There’s nothing more powerful in changing our lives than having an attitude of gratitude. But in today’s society, it is SOOOO easy to overwhelmed with wants, efficiency, and discontent. I love November because of Thanksgiving, but if you are like me, I don’t want November to be the only month my kids show thankfulness. You too?
So here are 5 simple ways you can teach your children how to have a heart of thankfulness. I mean after all, those who are more thankful and content have an overall more satisfied and happier life (there’s tons of research out regarding how it effects so many areas of life like self-esteem, optimism, etc. Go check it out!)… And isn’t that what we want most for our children?
This one is SO simple and something I try to practice myself. Each day as I tuck my ids away to bed (or even periodically throughout the day), I’ll ask them to name something they are thankful for. Some of the answers are TO DIE FOR cute. Seriously! I think my son is thankful for garbage trucks nearly every day 😉
This past year we’ve been attempting to make major changes in our clutter around the house. As a part of that, we’ve all given away a TON of stuff (Checkout my 5 Steps To Break Free From Clutter if you want to ditch clutter). We encouraged the kids to choose one thing to give away each day. I was actually amazed at how little resistance we experienced from them. They were actually very excited to give to others.
Turn around the No
It’s sometimes so hard to go into a store with my kids because I feel like I get bombarded with the “I need this” or “will you buy me this” questions. I hate using the word no and try to use it sparingly but geesh….shopping can be downright exhausting. A huge focus for us this year is to eliminate ‘stuff’ so that we have more time and space to focus on our relationships. So now, instead of just saying no I remind them of why we are saying no…. so that we have more time and money to spend on things we all enjoy like vacation, trips to the zoo, or Disneyland. The no to the impulse buy becomes now something they are excited about and willingly put the item back on the shelf. Kids crave relationship. And while they would love the latest and greatest toy, they more desire YOU.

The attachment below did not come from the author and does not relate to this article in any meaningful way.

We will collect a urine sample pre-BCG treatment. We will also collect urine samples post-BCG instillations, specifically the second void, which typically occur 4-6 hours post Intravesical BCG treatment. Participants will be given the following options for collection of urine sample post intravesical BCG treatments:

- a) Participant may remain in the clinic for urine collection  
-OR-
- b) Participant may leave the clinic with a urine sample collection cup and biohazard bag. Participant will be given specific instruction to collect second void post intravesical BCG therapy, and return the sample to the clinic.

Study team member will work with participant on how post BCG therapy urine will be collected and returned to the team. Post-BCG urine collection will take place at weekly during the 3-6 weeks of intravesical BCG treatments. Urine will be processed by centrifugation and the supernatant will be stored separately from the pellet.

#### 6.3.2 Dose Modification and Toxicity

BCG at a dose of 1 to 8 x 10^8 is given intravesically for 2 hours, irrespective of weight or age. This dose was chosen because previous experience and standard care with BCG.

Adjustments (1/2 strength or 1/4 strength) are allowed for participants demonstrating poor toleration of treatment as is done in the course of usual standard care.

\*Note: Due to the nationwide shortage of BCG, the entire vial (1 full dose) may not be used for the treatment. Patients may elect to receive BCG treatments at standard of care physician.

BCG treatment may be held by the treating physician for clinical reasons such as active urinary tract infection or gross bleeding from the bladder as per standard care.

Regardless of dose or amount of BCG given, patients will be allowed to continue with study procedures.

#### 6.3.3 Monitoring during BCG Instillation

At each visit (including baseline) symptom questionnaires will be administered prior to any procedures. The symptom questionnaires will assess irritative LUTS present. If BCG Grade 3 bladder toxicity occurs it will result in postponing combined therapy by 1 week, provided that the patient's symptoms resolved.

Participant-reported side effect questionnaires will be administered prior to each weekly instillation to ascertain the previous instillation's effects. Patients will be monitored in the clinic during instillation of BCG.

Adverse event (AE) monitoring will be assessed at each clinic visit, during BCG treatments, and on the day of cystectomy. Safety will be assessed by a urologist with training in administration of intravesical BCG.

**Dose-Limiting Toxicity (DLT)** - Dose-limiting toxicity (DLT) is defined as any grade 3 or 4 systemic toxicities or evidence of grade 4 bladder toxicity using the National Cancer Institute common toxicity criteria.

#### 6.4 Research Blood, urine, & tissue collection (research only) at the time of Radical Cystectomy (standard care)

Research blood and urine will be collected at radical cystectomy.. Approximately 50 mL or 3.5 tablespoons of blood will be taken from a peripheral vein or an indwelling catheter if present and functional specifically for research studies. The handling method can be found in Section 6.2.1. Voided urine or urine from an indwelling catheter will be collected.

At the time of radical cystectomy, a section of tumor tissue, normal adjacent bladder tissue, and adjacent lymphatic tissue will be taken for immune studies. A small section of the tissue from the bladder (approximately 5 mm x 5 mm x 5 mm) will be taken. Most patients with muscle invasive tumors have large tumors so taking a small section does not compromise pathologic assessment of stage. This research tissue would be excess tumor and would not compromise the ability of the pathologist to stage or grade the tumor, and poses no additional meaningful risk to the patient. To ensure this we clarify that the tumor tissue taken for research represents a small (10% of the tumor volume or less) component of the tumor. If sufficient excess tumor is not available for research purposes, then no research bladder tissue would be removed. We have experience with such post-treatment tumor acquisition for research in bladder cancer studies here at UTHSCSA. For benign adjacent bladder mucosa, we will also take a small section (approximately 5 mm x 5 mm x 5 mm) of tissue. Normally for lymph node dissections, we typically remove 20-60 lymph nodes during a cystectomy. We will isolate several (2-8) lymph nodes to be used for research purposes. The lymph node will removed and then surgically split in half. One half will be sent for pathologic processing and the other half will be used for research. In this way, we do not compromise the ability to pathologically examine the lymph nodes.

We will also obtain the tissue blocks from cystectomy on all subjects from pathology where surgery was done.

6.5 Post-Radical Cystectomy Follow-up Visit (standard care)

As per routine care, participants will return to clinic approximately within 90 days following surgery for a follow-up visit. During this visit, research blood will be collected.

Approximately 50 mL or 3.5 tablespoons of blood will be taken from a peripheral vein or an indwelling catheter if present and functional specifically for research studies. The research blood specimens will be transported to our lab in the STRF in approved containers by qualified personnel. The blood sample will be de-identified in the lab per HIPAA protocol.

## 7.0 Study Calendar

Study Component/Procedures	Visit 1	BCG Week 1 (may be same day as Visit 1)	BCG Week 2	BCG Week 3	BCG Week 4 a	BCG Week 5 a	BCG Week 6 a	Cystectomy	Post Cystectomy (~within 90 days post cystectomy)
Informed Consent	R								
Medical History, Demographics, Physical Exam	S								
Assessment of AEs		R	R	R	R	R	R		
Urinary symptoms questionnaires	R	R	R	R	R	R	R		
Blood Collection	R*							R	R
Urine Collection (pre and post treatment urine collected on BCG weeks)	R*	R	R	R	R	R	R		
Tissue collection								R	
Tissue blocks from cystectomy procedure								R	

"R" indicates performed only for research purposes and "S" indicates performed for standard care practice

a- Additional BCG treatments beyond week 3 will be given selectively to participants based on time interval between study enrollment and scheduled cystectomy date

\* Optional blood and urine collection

Encourage them to Serve Others
I grew up serving people who were homeless or living on the streets and I cannot say enough about how it shaped my view of the world, gratitude, politics, and so much more. Last year our family took coffee and breakfast to people who were homeless the day after Christmas. It was an AMAZING experience for them. But in this stage of life, I just don’t feel it’s practical for us to do on a regular and ongoing basis. So we’ve found other ways to serve. We’ve connected with an amazing organization called Safe Families. It’s given us the opportunity to bring children into our home, love them, and serve them. My kids then have hands on real life, tangible exposure to serving those in need. There are so many ways for families to serve together, whether it be as simple as picking up trash, serving food in a homeless shelter, giving gifts for Operation Christmas Child and others.
Please and Thank You’s
There is some thing so fundamental in manners that can have profound impacts on gratitude. But rather than forcing your kids to say them just out of formality, make them meaningful (this is similar to why I never force my kids to say sorry). When saying something is forced, it loses its value and meaning. A gentle reminder such as “did you say thank you when Maya gave you a flower” reminds kids that even simple actions are something to be grateful for. Just the same, encouraging them to write thank you notes reminds them of how many things in our lives we have to be thankful for.
Do you have any fun ways you teach gratefulness? I’m going to share some of my favorites in the next month and would love to highlight yours! Drop them below or email me firstname.lastname@example.org